|NHTSA Report Number DOT HS 807 489||November 1989|
Charles J. Kahane, Ph.D.
Federal Motor Vehicle Safety Standard 206 - Door Locks and Door Retention Components - is aimed at reducing the likelihood of occupant ejection in crashes. The industry steadily improved door lock design during the 1960's. Standard 216 Roof Crush Resistance - is designed to reduce deaths and injuries due to the crushing of the roof into the passenger compartment in rollover crashes. Hardtops were redesigned as pillared cars, with stronger roof support. evaluation analyzes the effectiveness and benefits of stronger door locks and roof structures in rollover crashes of passenger cars. It also estimates the cumulative effect on fatality risk - for unrestrained occupants in rollover crashes - of all safety standards and vehicle modifications of the 1963-82 era. The study is based on statistical analyses of FARS, Texas, NCSS, NASS and MDAI data and roof crush tests on pre- and post-Standard 216 cars. It was found that:
Executive Order 12291 (February 1981) requires agencies to evaluate their existing regulations. The objectives of an evaluation are to determine the actual benefits - lives saved, injuries prevented, damage avoided - and costs of safety equipment installed in production vehicles in connection with a standard.
The goal of this report is to evaluate the life saving benefits associated with Federal Motor Vehicle Safety Standards 206 and 216 for unrestrained occupants of passenger cars. Standard 206 - Door Locks and Door Retention Components - took effect on January 1, 1968 and is aimed at "minimizing, the likelihood of occupants being thrown from the vehicle as a result of impact." Standard 216 - Roof Crush Resistance - has applied to passenger cars since September 1 , 1973 and its purpose "is to reduce deaths and injuries due to the crushing of the roof into the passenger compartment in rollover accidents." Vehicle modifications in response to these standards have been piecemeal and gradual. The domestic auto industry anticipated Standard 206 by many years and had been making incremental year to year improvements in door design throughout 1956-68. Standard 216 took effect in the middle of the gradual change in roof styling from true hardtops to pillared hardtops, a process which stretched over most of the 1970's (and may have been motivated by other factors in addition to Standard 216).
It is best to study Standards 206 and 216 in the context of the overall trend in fatality risk of unrestrained occupants of passenger cars of model years 1963-82 in rollover crashes, for this is the type of crash in which strong roofs and better door locks are especially likely to have benefits. Standards 206 and 216, however, are not the only vehicle factors which affected fatality risk in rollover crashes during the 1963-82 period. A major task of the evaluation is to study the overall fatality trend and identify what changes are due to improved door locks and roof crush strength, as opposed to other vehicle factors.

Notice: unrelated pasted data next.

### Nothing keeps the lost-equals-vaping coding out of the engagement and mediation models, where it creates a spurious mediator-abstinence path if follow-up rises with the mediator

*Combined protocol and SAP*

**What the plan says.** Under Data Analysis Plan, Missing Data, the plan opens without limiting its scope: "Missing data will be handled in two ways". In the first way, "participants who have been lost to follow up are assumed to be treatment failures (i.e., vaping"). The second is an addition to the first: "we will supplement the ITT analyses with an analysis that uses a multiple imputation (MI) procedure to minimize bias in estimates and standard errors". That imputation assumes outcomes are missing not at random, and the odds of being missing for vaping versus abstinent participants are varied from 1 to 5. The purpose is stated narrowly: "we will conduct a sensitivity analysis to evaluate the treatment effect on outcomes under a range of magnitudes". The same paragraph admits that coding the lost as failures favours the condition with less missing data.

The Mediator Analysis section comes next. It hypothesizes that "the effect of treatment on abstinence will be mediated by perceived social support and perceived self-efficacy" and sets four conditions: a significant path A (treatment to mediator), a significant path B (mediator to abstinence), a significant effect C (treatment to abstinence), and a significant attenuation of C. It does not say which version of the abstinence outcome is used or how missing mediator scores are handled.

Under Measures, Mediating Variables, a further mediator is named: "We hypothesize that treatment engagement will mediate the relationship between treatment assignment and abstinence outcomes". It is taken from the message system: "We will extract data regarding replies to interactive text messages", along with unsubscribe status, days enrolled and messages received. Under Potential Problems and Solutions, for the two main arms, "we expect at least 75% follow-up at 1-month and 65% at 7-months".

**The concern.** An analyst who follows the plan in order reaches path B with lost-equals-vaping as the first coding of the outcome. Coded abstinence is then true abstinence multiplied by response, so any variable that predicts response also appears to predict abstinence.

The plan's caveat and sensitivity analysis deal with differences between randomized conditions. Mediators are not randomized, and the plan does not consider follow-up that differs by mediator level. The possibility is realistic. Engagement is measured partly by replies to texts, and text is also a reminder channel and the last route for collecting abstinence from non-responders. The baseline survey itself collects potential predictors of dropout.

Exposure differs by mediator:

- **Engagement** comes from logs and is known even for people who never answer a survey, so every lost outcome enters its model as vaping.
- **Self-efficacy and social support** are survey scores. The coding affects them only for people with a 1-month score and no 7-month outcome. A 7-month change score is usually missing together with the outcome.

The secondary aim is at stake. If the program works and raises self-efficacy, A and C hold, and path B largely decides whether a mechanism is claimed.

Rollover crashes are a major safety problem, resulting in about 4,000 fatalities a year to occupants of passenger cars. A noteworthy aspect of rollovers is that many of the fatal crashes do not involve great amounts of force or destruction to the car. Two thirds of the fatalities in rollovers involve occupants being ejected from the car, often in crashes with low damage.
A number of strategies are available to reduce deaths and injuries in rollovers. The best single measure is to use safety belts. Recent studies have shown that belts are exceptionally effective in rollovers, reducing fatality risk by 70 percent or more. Many occupants do not use manual safety belts, however, especially those who are likely to become involved in severe rollovers.
A first line of defense against rollover fatalities is to prevent a car from rolling over. The next line of defense is to keep the occupant inside the car. As noted above. many of the ejections occur in crashes of low severity. The design of doors and their locks, latches and hinges is crucial here; so is the retention and integrity of windows. Next, the occupants' living space within the passenger compartment must be maintained. The roof has to be strong enough to resist severe compression when the car rolls over. Finally, impacts with the interior surfaces of the passenger compartment should not injure the occupants.
The principal analysis technique of the evaluation is to define and compute year to year trend lines or risk indices: e.g., an overall fatality -risk index, a crashworthiness index and a roof crush strength index.